In Norse mythology, a monstrous sea serpent wrapped itself around the world’s waters. Its name was Jormungandr.
The ancient Norse also believed in a place called Valhalla, or heaven. And in North Dakota, there’s a small town called Walhalla, a name that reflects the area’s Scandinavian heritage.
It was near there that a new kind of mosasaur, a type of giant sea creature, was discovered, scientists announced last week. They named it Jormungandr walhallaensis.
Jormungandr walhallaensis, which lived about 80 million years ago, has been deemed a new species and genus of mosasaur, an ancient lineage of marine reptile predators that dwelled the Earth’s waters almost as far back as 100 million years ago.
“There a lot of papers published on dinosaurs every year, but not very many papers published on mosasaurs every year because there just aren’t very many people in the world working on them,” said Michael Caldwell, a leading mosasaur expert and a biological science professor at the University of Alberta in Canada who did not work on the discovery.
Mosasaurs were essentially giant lizards with flippers that allowed them to live in the sea, with some species growing as large as 60 feet.
They went extinct at the same time as the dinosaurs.
Amelia Zietlow, a doctoral student at the Richard Gilder Graduate School at the American Museum of Natural History and the lead author of the new study, said Jormungandr walhallaensis bears a unique mix of physiological traits from what is perhaps the best known mosasaur genus, the school-bus size mosasaurus (depicted, however oversized, in the movie “Jurassic World”) and its smaller, more primitive predecessor, the clidastes.
An analysis run by computer software yielded no exact match for the fossil in the mosasaur fossil record, leading Ms. Zietlow and her co-authors to conclude that their fossil was not only a new species, but an entirely new genus that sits somewhere between clidastes and mosasaurus in the mosasaur lineage.
However, there is healthy debate over this point.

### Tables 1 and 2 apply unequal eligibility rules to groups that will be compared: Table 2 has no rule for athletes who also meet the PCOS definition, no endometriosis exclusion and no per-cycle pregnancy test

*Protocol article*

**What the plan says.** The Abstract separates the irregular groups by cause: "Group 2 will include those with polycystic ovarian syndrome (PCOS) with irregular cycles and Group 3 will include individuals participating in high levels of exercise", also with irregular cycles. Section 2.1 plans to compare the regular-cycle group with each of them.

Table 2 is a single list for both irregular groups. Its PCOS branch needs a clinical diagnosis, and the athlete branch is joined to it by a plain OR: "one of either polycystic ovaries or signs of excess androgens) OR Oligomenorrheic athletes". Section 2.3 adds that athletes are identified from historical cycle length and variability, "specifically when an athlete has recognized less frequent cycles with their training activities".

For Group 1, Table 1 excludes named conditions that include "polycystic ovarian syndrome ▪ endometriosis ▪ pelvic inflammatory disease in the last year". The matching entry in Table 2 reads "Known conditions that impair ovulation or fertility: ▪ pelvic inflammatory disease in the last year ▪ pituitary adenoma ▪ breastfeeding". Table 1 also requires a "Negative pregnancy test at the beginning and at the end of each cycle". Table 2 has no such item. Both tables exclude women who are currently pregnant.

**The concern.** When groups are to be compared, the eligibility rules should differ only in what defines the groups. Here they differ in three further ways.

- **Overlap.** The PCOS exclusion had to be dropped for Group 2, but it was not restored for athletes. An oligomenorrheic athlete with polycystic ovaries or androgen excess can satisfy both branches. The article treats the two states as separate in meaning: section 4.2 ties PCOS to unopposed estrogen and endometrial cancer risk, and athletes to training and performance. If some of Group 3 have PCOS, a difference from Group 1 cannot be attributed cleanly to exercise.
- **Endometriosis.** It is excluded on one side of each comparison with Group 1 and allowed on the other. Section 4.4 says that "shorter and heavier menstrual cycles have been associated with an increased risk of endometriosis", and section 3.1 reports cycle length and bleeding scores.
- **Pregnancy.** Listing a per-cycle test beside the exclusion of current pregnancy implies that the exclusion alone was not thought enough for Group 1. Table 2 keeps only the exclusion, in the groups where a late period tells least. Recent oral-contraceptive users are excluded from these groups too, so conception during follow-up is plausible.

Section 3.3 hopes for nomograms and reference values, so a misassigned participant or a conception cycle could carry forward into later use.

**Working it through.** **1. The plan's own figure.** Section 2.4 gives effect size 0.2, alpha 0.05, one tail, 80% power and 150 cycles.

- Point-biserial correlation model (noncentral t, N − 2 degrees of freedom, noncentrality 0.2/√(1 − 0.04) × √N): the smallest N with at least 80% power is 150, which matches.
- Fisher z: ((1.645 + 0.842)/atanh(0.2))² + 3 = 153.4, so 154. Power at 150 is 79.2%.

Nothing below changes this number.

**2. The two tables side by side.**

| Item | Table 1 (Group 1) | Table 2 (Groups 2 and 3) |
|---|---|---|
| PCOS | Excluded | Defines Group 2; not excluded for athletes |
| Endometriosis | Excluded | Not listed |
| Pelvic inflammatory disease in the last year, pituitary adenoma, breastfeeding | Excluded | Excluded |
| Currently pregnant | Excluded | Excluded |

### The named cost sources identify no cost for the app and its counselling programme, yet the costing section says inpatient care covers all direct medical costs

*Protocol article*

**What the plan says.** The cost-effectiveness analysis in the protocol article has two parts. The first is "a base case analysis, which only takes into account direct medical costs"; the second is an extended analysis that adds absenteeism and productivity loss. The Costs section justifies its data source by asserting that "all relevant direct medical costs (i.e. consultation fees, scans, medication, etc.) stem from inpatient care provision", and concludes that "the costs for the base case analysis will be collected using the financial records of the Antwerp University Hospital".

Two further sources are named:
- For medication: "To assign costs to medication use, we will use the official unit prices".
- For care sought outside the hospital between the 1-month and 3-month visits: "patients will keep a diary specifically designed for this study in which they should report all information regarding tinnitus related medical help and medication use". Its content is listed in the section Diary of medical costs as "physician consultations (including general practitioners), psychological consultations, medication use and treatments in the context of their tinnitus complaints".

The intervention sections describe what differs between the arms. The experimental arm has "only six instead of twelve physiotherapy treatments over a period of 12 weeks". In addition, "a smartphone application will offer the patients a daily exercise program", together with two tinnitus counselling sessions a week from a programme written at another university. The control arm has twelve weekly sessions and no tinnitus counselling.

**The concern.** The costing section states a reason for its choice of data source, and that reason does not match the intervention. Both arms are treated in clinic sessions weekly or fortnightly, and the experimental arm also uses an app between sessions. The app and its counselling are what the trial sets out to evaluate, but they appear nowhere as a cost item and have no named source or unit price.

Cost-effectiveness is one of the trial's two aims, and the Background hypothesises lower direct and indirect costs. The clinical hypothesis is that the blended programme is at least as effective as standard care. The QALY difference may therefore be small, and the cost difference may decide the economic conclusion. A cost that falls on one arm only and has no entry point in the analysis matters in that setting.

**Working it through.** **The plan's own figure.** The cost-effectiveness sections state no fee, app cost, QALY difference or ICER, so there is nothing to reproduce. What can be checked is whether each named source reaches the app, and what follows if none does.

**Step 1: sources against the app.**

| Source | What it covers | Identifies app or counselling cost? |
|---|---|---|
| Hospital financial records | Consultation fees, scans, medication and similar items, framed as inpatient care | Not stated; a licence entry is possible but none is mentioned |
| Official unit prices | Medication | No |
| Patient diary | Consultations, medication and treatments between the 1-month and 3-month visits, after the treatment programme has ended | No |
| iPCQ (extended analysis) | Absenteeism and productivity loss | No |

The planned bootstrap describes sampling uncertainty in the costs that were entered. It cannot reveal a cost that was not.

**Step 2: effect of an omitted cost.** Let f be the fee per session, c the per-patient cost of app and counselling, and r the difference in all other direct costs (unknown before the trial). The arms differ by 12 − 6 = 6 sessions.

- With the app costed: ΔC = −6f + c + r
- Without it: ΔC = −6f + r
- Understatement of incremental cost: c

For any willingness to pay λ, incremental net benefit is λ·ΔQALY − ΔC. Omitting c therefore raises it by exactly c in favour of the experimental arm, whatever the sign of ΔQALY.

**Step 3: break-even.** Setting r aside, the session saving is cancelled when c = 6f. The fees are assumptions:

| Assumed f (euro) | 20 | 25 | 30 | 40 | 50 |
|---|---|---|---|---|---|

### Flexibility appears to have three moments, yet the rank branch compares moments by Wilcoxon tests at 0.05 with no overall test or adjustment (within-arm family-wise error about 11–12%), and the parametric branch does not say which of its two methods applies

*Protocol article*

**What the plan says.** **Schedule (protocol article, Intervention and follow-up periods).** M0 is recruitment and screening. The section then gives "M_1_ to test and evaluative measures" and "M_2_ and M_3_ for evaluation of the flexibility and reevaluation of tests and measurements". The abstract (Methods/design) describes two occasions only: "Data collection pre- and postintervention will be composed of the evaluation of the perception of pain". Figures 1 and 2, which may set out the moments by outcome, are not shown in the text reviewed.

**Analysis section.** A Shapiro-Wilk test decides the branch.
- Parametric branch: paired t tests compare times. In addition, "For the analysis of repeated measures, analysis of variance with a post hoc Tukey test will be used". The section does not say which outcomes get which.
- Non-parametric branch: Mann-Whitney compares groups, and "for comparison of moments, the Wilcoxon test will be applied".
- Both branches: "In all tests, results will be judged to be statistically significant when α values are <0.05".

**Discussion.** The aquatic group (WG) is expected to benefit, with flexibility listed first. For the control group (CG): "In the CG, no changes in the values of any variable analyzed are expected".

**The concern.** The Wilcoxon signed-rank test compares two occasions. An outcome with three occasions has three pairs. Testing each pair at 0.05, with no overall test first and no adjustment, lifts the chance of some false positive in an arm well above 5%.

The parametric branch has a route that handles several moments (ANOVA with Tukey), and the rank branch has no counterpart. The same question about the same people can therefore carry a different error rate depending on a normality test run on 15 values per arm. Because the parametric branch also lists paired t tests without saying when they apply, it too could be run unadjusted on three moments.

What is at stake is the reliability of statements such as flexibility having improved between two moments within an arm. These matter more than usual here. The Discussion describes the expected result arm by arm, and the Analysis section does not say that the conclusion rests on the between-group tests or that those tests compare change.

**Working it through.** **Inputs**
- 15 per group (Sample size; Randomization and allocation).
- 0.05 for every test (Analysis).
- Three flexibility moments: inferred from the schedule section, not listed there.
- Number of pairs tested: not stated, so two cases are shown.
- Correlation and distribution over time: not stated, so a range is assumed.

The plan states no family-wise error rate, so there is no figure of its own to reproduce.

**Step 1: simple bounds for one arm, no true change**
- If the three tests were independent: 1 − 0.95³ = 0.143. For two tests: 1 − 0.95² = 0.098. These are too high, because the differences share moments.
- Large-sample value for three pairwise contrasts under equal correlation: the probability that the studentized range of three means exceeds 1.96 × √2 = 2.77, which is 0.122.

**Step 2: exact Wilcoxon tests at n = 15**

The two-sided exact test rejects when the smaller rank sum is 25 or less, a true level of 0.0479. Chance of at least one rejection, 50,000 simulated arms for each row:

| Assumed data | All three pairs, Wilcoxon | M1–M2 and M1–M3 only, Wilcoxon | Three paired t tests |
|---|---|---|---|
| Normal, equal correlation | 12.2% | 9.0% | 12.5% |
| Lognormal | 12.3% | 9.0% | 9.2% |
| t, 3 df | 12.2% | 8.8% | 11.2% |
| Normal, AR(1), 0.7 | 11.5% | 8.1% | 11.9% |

“Do I necessarily agree that it’s a new genus and species?” Dr. Caldwell said. “Well, no I don’t. But those are sort of the scientific quibbles, right?”
It’s more likely, Dr. Caldwell said, that the fossil described in the study is simply a new species of the clidastes genus. Under this view, it would take the name Clidastes walhallaensis.
Still, the paper adds “extremely valuable” data for future research to consider as the field develops what is still a fledgling understanding of the evolution of mosasaurs, Dr. Caldwell said.
Though Ms. Zietlow and her co-authors only had Jormungandr walhallaensis’s skull and jaw to analyze, they were able to glean important details about how it lived and died.
Jormungandr walhallaensis probably measured 18 to 24 feet long, Ms. Zietlow said.
The shape of its teeth indicate that it preyed on fish and other small creatures when it prowled the Western Interior Seaway, which split North America in half through the Midwestern states during the late Cretaceous Period.
Some of the animal’s vertebrae show teeth marks that appear unhealed, Ms. Zietlow said, suggesting that it had been attacked by another animal, possibly even another mosasaur, not long before it died.
The fact that the rest of the skeleton was missing when it was discovered suggests that it may have been eaten.
Ms. Zietlow hopes her work on Jormungandr walhallaensis will spark interest in mosasaurs, which she called understudied despite collections of their fossils in museums across the continent.
“Of the 4,000 mosasaurs in North America,” Ms. Zietlow explained, “only about 5 percent of them have been included in the scientific literature.”